You are about to witness some of the madness that was last Sunday’s parade in Daglan, a key event in our village’s four-day Fête de la St. Louis. These pictures are only possible because of the kindness of friends with cameras, because my wife Jan and I were in Paris on Sunday and completely missed seeing the parade.
Actually, if there is one part of the Daglan summer festival that I enjoy (and to be honest it’s the only one) it’s the Sunday parade. It’s a pretty wacky, homemade sort of affair, and everyone who takes part seems to enjoy the fun.
The crowds along the way join in, usually accepting with good grace the water that’s sprayed on them and the confetti that’s tossed everywhere.
For this year’s parade, the weather was less steamy than usual, although the sky was overcast (as you’ll see in the photos). The parade theme was Carnaval, so you can imagine that riotous colours and general goofiness were the orders of the day. Even villagers not in the actual parade got in on the action — for example, here’s the team at Daglan’s popular tea room, Le Thé Vert, in full costume, with a neighbouring man joining them in celebration (photo courtesy of Judith Thomason):
As for the parade itself, all the following photos were provided exclusively to Radio Free Daglan by Alex Colquhoun, a young woman who will be returning to university in Scotland shortly, after spending the summer as an au pair with a Daglan family. (Many thanks, Alex!)
We’ll start with the float representing a carnival in Mexico:
You’ll note that the guy in the lower left of the photo has made time for a siesta, so it’s probably a fairly authentic Mexican float:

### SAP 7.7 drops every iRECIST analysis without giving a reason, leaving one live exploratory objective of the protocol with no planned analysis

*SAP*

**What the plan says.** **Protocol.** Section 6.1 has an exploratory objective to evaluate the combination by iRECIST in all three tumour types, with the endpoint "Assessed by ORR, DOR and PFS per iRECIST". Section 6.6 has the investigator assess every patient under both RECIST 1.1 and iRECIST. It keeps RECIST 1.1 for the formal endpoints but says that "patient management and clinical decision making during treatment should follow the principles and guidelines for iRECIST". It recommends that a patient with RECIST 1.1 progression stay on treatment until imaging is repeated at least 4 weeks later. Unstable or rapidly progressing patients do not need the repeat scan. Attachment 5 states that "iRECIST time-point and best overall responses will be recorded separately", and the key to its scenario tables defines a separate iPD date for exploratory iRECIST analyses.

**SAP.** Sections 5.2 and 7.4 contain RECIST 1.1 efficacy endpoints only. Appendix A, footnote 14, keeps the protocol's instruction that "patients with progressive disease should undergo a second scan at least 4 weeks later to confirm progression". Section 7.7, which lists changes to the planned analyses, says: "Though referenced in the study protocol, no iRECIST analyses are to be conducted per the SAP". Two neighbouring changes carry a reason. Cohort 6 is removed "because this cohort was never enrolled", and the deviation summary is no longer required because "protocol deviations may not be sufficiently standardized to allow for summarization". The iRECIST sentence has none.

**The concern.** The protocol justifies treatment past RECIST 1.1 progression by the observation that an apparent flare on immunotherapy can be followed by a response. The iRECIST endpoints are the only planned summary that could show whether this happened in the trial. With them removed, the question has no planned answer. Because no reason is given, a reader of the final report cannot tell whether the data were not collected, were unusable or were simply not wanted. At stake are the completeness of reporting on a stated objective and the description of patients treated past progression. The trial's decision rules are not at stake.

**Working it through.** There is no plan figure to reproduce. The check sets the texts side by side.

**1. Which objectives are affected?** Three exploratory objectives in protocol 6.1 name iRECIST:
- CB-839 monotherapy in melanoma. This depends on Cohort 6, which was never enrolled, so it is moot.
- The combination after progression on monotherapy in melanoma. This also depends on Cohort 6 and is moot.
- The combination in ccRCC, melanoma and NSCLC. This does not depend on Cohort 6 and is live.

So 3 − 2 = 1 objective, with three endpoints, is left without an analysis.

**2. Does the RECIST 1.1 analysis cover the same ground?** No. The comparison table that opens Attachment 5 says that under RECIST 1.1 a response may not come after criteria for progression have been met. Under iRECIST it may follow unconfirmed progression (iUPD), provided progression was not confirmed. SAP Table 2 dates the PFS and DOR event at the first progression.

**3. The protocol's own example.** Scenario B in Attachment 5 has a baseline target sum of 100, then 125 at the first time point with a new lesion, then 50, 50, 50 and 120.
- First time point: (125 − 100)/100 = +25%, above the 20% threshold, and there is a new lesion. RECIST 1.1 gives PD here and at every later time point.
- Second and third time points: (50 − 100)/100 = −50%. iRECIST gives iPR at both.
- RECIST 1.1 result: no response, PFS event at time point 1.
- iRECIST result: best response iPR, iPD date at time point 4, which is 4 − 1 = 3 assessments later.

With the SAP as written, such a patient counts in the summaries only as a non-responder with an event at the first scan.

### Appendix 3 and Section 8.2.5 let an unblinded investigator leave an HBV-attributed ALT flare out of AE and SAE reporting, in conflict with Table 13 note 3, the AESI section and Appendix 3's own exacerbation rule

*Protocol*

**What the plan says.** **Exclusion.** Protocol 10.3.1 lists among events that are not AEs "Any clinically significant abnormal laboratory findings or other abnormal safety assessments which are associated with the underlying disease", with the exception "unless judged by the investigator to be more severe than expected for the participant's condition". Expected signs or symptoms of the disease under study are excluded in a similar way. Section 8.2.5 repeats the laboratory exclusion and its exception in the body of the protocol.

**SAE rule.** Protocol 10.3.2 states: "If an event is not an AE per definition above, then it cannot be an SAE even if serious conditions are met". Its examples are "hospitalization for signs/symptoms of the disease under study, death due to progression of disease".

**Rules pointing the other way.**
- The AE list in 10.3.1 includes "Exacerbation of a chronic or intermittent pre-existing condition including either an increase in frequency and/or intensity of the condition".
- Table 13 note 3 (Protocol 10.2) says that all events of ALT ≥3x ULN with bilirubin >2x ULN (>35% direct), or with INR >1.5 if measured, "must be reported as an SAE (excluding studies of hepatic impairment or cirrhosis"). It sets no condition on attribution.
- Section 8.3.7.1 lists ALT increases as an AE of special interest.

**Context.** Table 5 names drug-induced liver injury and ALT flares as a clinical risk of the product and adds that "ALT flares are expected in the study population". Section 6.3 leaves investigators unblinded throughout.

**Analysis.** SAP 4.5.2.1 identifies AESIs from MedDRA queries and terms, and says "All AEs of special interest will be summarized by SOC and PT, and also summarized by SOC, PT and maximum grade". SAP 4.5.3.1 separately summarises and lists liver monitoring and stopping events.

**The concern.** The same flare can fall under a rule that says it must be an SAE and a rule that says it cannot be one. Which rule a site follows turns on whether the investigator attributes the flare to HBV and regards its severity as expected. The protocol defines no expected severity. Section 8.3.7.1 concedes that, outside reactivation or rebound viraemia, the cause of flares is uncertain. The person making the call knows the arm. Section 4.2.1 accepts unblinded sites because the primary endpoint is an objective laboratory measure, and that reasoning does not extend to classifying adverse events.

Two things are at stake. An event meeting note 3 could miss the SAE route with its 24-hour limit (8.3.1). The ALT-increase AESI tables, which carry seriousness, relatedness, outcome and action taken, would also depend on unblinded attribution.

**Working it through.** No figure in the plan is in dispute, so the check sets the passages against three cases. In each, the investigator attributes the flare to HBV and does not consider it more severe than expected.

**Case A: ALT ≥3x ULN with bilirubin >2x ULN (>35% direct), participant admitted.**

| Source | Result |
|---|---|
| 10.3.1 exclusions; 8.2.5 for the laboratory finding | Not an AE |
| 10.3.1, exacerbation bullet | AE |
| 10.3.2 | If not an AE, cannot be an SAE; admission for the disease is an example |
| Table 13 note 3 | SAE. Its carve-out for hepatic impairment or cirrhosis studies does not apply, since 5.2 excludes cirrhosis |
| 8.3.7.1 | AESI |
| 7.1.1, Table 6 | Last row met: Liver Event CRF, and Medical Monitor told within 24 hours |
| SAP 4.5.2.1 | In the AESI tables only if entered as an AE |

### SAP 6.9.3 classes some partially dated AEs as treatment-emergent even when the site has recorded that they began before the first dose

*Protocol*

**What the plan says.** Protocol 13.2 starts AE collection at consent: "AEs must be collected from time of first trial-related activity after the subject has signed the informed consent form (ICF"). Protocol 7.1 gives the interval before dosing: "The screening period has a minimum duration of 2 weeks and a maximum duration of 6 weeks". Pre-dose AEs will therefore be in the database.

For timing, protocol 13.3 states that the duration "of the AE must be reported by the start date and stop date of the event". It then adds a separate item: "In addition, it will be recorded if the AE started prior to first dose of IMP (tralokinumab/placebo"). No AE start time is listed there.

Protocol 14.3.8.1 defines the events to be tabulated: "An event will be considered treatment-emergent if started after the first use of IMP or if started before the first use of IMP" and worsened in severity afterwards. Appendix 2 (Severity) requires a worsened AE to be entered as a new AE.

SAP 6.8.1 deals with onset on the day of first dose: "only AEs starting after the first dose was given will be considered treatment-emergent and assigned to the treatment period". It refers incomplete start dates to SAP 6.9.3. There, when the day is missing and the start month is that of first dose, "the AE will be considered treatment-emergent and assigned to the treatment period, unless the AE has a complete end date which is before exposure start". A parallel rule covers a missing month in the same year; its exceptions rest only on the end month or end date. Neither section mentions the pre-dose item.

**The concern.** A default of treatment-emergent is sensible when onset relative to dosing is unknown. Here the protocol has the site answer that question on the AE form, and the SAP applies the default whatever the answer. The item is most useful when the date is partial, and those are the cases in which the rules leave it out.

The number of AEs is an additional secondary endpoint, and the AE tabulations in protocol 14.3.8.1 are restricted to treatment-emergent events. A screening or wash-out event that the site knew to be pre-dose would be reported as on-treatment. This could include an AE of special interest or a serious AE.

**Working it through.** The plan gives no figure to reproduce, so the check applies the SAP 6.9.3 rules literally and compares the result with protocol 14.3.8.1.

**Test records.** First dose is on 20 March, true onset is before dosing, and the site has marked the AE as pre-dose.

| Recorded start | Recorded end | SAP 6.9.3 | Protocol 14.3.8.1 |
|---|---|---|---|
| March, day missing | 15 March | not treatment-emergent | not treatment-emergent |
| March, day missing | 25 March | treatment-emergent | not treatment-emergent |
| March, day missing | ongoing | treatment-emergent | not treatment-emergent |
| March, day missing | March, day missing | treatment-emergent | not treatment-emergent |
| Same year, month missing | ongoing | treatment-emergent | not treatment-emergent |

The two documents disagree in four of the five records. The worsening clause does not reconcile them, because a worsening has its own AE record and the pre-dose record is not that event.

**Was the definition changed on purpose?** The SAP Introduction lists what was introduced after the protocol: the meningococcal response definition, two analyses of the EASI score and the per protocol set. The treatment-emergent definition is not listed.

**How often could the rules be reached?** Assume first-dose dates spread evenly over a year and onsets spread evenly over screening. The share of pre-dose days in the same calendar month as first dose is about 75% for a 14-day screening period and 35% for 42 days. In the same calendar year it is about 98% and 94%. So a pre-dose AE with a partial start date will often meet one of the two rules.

It seems that an entry with a Chinese theme was another hit of the parade. Here’s the float being pulled up from the staging area and onto the main road into Daglan:
This photo will give you a better idea of how elaborate the float was:
Of course, it wouldn’t be a Chinese celebration without the traditional paper dragon, which was carried in front of the pagoda on the float:
And here’s the dragon in the centre of the village, being waved right into the rows of onlookers:
Any good parade needs at least one marching band, and here’s the band that starred in Sunday’s celebration. They’re shown in front of La Petite Minoche, the popular shop in the centre of the village that sells all sorts of hats, featuring chapeaux made by the shop’s owner:
This next entry appears to represent Italy’s most famous carnival (the Carnevale de Venezia):
In this year when the World Cup was held in Brazil, it was inevitable that a float representing the fun and games of that huge country would be part of the Daglan parade. And here it is:
As you can see, there was a lot of activity around the float:
And this costumed guy on top of the float naturally attracted a lot of attention:
For a final look at the parade, here’s a decorated car moving through the centre of Daglan, with handfuls of confetti being flung around:
So far, all the reports on the fête and the parade have been positive, and I’m almost sorry we missed it. Now — where can we go next summer?